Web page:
Lisa Taddeo’s “Three Women” Takes a Long Look at Women’s Sex Lives
Lisa Taddeo spent almost ten years following the sexual lives of women. This is what she learned.
People love to tell stories about women. That’s something we’ve witnessed across millennia. What we haven’t had as much opportunity to enjoy are stories told by women themselves. Should we ever fall into the habit of allocating them some narrative control, we might just find ourselves immersed in more interesting and authentic tales.
That’s at least how one journalist sees it. Lisa Taddeo spent the better part of ten years following the lives of three women scattered across the country. There’s Maggie, who was involved in a sexual relationship with her teacher while still in high school, Sloane, who engages in sex with other women without though sometimes in front of her husband, and Linda, a Midwestern mother of two who cheats on her husband in an affectionless marriage. Their stories are packaged into Taddeos new book, Three Women.
We had the opportunity to chat with Taddeo about the experience and how it helped extract important truths behind the dominant narratives surrounding women, and sex. Check out the conversation below.
You spent eight years with the women featured in the book. Why was it important you put so might time in before writing the book?
Because in order to gain their trust and hear their truths and in order to understand them with enough accuracy to lend their stories the respect they deserved, I came to realize that the only way to do so was total immersion, for a long time. Going to the gym with them, being in their homes, going with them to the doctor, all of it. It was the only way I could get as granular as I wanted to be.
You mention in the introduction that you were originally interested in stories regarding male sexual desire. How did the focus shift to women? In what ways did that change the narrative?
I wouldn’t generalize, but I found that the women – the ones I came across – were more willing to open up about their interior-most thoughts. I also and gradually became more interested in my own gender than in the opposite gender, because I was finding things out about myself. I became interested in the weight of the mother on her daughter, the history of the mother’s desire and how and whether she communicated that to her daughter.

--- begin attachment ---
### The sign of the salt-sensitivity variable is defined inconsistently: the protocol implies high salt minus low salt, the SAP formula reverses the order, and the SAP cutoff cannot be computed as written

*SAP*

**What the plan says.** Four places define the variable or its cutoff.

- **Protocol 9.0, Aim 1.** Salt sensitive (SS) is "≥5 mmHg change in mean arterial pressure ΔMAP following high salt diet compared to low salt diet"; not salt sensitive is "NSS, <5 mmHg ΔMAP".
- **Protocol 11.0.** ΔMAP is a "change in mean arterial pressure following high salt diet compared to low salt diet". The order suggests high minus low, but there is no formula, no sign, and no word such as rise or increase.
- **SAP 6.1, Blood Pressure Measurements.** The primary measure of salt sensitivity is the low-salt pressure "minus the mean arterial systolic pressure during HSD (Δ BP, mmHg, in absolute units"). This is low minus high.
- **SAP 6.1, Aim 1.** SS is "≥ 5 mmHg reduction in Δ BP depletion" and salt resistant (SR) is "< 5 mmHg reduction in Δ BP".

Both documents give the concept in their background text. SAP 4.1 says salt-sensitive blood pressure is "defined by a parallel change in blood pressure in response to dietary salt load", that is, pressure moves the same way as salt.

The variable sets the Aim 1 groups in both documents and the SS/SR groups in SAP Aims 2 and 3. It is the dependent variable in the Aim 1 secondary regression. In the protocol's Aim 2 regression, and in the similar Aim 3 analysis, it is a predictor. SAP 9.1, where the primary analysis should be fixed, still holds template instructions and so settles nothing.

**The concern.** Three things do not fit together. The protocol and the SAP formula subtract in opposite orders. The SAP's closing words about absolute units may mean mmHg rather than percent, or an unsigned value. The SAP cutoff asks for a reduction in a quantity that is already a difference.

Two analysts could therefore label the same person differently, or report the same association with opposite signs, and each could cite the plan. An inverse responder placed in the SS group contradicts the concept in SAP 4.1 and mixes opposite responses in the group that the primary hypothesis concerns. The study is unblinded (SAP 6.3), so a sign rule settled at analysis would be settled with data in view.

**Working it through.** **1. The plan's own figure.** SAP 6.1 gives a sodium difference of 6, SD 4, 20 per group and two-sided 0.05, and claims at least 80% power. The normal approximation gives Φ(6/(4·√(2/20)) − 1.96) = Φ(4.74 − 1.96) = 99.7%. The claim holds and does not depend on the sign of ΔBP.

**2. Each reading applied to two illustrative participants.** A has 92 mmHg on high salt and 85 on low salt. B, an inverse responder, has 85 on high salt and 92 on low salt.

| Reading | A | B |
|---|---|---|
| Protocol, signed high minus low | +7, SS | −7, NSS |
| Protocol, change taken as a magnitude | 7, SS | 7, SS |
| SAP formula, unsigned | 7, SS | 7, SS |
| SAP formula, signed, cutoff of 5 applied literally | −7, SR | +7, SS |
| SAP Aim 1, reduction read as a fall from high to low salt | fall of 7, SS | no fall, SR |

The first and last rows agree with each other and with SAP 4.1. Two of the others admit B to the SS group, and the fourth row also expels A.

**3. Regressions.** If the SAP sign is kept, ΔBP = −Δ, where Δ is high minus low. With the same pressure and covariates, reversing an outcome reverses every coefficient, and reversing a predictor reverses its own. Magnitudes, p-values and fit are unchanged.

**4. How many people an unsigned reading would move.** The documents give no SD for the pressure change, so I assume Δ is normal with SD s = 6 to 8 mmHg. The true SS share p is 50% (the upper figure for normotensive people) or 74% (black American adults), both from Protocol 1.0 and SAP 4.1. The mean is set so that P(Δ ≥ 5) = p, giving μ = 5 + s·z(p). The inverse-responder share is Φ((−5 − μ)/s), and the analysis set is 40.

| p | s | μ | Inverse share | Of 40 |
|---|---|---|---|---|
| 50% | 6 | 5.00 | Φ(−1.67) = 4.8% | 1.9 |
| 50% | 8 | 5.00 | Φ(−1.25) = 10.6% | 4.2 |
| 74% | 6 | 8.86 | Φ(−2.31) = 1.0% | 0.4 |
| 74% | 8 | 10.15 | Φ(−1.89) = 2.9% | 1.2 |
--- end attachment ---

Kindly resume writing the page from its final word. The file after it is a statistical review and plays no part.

How would you describe the men in this book? Are there any characteristics that bind them across stories?
The men were not the point in this book. The women were finding themselves, and occasionally some of the men played the role of being the thing the women were chasing, but what they were really chasing was a part of themselves. I don’t think the men in this book are bound by any one thread. That said, there are threads that bind us all, if we look for them.
I want to take a moment to focus on Lina, in particular. Her story revolves around an affair, which maybe seem the most familiar out of all three stories. How do you think her experience echoes the stereotypes out there? In what ways did it differ?
I found a lot of infidelity out there. Not only the physical kind, but the emotional one, too. After spending months with a subject, people begin to open up to you. People don’t want to hear that, because it’s scary, but it was there. Lina’s story was very trenchant for me. It was unfolding immediately before my eyes. She had been group-raped as a young woman and then spent a decade in a marriage with a man who no longer wanted to kiss her on the mouth. She was in terrible pain. Her affair caused her more pain, but it also made her feel like a living thing. I’m not here to comment on infidelity. But Lina’s story was raw and she was willing to tell it with the most self-awareness I’ve ever come across.
You talk about fear as a motivating force. How does fear interact with Lina’s story?
Her fear of getting to the end of the road and never having felt passion and love motivated her to act in ways that her community mocked her for.
What do you think the relationship with her lover says about her, as an individual?
She was marked by her past, by rape, and by her present, being untouched and unseen, that when she was with Aidan, her lover, she was seeing herself in a spiritual, sexual way. She was reconnecting with a body that had been violated and, later, abandoned.
How does her relationship with her husband exemplify the expectations society places on women, in particular?
Her friends thought she should be happy with what she had. A clean house, healthy children. That her husband didn’t want to touch her, found kissing her to be repulsive — none of that was important.
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